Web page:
Table 4 lists the ten most sold subgroups and shows a predominance of food groups from ultra-processed products in both years and for both purchases and expenditure. Ultra-processed products accounted for the seven most frequently purchased items in 2005 and 2013. Of the ten subgroups on which Norwegians spent the most, five were ultra-processed products in 2005 and 2013.
UPP, ultra-processed products; PP, processed products; MPF, minimally processed foods; CI, culinary ingredients.
Evolution of food sales between 2005 and 2013
Table 3 shows that share of purchase and expenditure on the four food groups changed minimally between 2005 and 2013, but in favour of minimally processed foods and in disfavour of processed products. Share of food expenditure on culinary ingredients decreased. Ultra-processed products decreased their share of purchases, but accounted for a larger share of expenditure, meaning that average value of purchases increased. Pearson’s χ 2 test showed that time had a small, but significant effect on the frequency of purchase of food groups (χ 2 (3)=203 195, P<0·001, Cramer’s V=0·017, P<0·001). Significant standardized residuals are shown in Table 3. As indicated by the weak effect size measure, the absolute changes in share of frequency of purchases were small for all food groups.
Table 3 also shows relative changes between 2005 and 2013 for subgroups. There was a statistically significant association between purchases of subgroups and time (χ 2 (30)=6 699 211, P<0·001). The relationship was weak (Cramer’s V=0·096, P<0·001). Significant standardized residuals are shown in Table 3. Fish and seafood, squashes and juice, eggs, vegetable products, and processed meat and poultry were the only subgroups that did not have statistically significant standardized residuals in either year.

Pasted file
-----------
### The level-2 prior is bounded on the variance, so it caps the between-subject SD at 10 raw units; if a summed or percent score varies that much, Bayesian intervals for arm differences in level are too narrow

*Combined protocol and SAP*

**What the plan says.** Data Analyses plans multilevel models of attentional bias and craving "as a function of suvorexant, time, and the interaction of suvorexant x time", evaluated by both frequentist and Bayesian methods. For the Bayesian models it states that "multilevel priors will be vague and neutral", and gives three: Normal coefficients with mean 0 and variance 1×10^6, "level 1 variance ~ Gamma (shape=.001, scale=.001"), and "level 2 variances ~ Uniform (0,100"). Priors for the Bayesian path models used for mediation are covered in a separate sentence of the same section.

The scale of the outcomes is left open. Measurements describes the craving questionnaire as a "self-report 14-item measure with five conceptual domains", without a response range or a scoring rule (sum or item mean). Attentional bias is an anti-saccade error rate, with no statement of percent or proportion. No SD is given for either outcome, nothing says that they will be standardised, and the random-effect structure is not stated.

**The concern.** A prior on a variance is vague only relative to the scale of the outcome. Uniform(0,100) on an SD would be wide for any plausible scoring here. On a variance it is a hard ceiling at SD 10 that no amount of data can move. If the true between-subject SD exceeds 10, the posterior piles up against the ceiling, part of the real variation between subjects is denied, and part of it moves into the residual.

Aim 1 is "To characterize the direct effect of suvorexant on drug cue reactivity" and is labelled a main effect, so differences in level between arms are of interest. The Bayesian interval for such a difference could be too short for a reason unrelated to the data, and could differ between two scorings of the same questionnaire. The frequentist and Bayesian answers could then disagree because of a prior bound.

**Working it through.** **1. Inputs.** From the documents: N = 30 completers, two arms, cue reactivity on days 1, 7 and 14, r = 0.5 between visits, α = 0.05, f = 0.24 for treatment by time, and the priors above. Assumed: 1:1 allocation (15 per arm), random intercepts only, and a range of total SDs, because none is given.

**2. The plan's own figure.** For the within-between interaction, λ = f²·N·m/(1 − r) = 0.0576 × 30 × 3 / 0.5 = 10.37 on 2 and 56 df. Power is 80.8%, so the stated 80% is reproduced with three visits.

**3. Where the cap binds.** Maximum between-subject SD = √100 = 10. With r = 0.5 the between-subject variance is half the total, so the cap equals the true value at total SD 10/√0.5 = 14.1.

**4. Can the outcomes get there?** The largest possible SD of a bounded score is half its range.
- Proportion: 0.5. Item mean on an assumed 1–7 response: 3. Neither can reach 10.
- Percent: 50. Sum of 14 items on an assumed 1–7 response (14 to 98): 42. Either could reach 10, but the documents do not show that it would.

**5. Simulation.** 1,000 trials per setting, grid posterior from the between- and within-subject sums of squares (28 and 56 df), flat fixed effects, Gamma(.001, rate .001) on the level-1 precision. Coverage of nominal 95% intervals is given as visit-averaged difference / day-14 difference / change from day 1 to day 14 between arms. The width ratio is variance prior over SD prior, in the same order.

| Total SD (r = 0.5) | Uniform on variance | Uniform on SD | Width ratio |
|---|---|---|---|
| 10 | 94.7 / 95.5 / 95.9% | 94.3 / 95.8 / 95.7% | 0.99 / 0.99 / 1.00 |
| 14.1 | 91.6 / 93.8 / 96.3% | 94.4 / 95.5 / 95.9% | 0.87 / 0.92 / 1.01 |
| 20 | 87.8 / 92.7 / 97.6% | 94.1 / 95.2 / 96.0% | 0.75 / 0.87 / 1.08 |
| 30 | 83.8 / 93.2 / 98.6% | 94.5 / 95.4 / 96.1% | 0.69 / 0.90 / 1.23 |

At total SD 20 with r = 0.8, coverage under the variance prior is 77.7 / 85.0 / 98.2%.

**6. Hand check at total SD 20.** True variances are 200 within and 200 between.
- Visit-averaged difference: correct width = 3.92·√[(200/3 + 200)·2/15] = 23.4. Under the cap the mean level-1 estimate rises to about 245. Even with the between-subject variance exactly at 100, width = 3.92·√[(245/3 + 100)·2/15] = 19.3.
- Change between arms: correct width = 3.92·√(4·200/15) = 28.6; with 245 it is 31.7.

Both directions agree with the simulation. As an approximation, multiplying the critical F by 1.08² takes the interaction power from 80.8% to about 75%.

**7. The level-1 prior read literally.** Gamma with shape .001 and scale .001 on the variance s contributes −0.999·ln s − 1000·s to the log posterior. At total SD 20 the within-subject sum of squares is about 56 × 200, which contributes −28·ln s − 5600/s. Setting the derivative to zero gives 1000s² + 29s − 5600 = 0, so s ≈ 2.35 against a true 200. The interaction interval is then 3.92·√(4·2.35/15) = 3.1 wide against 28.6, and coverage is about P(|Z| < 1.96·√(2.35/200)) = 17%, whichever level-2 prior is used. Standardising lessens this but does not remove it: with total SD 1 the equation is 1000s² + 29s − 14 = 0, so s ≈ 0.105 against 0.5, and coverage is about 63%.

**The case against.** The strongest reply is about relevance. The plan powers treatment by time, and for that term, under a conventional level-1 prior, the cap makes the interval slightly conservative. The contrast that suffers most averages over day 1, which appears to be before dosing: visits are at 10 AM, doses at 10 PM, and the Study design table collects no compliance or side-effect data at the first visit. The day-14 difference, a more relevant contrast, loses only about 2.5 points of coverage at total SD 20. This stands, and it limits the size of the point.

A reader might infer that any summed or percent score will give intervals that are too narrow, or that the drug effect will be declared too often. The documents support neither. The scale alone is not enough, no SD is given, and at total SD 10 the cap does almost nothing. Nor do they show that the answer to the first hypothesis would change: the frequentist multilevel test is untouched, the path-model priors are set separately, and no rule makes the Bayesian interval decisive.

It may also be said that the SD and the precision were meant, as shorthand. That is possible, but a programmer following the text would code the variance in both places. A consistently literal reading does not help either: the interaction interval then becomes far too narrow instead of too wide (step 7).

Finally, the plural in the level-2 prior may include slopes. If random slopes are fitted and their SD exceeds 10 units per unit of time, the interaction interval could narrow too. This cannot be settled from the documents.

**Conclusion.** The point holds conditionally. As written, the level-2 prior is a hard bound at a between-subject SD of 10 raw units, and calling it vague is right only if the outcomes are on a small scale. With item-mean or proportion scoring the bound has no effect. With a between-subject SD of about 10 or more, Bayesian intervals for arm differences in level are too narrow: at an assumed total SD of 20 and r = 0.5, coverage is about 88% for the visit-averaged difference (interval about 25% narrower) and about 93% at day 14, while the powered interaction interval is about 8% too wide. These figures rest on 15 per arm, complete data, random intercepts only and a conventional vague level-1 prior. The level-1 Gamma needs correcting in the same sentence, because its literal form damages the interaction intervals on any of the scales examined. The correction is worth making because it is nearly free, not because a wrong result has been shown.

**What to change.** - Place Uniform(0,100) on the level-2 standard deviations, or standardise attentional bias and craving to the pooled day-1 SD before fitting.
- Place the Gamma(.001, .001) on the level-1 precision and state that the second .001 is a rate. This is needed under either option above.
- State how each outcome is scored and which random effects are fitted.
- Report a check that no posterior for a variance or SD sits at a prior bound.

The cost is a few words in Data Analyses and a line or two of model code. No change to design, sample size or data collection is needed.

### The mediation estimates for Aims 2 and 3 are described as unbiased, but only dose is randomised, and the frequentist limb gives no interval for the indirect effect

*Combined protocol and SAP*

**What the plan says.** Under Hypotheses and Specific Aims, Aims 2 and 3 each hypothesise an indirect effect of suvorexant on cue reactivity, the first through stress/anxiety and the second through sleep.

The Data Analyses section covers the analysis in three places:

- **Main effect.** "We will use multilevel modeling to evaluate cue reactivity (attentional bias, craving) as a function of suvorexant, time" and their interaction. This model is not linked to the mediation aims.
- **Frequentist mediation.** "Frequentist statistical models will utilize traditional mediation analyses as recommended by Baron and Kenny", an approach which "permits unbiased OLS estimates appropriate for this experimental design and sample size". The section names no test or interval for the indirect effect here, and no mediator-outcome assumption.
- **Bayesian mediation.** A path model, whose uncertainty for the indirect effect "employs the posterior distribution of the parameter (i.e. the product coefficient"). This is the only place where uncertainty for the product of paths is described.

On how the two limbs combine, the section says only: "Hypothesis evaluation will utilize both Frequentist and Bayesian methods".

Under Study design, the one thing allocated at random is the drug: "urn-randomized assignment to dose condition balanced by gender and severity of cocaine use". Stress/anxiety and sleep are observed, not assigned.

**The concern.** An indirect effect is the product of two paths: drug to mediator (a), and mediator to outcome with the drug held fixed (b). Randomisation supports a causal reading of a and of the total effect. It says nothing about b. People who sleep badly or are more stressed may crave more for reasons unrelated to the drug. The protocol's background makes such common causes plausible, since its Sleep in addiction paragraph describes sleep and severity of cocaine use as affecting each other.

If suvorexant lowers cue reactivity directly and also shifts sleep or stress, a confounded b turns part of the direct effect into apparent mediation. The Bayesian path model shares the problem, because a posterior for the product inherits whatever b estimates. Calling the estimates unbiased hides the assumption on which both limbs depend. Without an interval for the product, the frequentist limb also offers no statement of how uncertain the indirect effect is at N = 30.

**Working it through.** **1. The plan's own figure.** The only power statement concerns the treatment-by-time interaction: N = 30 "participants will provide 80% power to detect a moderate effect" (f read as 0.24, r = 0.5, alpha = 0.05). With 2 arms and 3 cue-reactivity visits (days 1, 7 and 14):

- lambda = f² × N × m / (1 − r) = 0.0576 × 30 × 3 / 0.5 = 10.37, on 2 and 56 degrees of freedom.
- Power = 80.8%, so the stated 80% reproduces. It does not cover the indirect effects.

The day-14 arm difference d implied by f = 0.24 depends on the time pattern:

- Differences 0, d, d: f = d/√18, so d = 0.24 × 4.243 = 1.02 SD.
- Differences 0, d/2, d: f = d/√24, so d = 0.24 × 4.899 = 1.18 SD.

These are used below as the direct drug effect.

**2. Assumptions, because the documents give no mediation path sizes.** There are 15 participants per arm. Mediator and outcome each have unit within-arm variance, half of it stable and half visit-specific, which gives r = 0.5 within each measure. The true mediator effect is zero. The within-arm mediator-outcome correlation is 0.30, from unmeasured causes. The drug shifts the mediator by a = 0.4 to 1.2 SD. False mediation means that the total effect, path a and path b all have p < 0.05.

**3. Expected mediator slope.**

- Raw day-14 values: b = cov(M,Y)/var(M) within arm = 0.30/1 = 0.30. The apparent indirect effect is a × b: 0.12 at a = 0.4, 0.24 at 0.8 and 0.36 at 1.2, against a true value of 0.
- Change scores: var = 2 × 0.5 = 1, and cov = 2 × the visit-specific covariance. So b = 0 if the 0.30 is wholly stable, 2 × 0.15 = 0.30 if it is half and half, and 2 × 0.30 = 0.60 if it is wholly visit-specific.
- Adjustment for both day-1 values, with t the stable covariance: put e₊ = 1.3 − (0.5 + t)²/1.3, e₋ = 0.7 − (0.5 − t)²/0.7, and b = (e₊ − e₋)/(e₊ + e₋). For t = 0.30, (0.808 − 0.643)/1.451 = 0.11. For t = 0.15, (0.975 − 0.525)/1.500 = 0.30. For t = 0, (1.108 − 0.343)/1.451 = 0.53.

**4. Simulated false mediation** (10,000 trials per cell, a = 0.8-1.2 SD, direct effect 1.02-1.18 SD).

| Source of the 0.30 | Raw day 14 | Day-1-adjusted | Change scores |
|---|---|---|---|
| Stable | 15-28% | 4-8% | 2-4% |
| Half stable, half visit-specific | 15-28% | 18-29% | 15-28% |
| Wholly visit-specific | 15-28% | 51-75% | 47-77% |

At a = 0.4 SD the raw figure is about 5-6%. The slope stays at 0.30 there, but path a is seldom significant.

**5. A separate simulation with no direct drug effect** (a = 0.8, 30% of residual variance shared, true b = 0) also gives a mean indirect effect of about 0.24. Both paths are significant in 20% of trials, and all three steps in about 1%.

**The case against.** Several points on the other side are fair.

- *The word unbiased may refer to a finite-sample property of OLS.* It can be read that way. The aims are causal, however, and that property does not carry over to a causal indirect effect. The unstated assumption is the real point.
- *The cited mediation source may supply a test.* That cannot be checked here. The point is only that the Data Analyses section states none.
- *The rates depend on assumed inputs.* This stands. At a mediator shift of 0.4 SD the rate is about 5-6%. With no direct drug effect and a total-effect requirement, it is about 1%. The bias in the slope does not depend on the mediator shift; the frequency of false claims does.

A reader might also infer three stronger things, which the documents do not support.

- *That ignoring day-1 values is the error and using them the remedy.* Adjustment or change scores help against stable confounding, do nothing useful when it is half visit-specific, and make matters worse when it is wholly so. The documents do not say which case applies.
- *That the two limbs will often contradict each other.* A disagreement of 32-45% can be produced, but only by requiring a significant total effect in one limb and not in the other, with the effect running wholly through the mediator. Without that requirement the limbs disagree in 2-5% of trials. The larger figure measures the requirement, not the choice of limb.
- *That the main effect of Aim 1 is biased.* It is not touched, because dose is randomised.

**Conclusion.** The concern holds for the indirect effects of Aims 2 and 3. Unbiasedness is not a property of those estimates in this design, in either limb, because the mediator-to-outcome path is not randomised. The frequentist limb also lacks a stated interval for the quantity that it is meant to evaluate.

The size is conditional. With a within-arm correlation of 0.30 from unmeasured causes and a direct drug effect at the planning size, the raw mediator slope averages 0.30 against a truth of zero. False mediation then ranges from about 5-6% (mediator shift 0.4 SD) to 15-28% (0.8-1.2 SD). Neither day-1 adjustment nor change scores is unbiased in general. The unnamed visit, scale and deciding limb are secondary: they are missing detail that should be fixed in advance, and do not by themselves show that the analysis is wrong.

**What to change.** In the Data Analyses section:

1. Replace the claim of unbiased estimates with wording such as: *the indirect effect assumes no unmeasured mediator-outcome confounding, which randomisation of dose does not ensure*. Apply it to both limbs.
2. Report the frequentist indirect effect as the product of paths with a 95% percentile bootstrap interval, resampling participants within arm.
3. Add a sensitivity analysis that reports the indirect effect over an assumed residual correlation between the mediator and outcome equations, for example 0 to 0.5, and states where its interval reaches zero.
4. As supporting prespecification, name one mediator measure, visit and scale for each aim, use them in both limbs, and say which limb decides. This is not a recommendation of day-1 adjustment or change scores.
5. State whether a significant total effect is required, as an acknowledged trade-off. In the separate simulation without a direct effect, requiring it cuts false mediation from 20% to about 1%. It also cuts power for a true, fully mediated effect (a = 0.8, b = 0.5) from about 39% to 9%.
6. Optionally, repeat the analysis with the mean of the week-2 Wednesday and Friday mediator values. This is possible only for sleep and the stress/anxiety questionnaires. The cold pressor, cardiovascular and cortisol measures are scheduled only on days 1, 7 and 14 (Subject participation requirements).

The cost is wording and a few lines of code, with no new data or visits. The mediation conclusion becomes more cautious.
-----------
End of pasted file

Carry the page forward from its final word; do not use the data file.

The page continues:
The changes in the subgroups within minimally processed foods show increased sales of fruits, vegetables, roots and tubers – these foods were both purchased more frequently and a larger share of expenditure was dedicated to them. Most remarkable was the increase for fruits and berries with a doubling of the share of purchases and a 50 % increase in the share of expenditure. Fish and seafood were not purchased more frequently, but Norwegians spent more of their food budgets on fish and seafood. Meat and poultry were purchased less frequently and a smaller share of expenditure was dedicated to them.
Within ultra-processed products, results show increased purchases and expenditures on ready-to-eat/heat meals, breads, ultra-processed meat and poultry, and ultra-processed fish, which are all ‘meal-type’ products. Purchases and expenditures on chocolate, sweets, snacks, desserts, cakes and pastries, which are all sweet ‘snack-type’ products, decreased. Soft drinks were purchased less frequently, but a higher share of expenditure was dedicated to them.
Comparison of retail concepts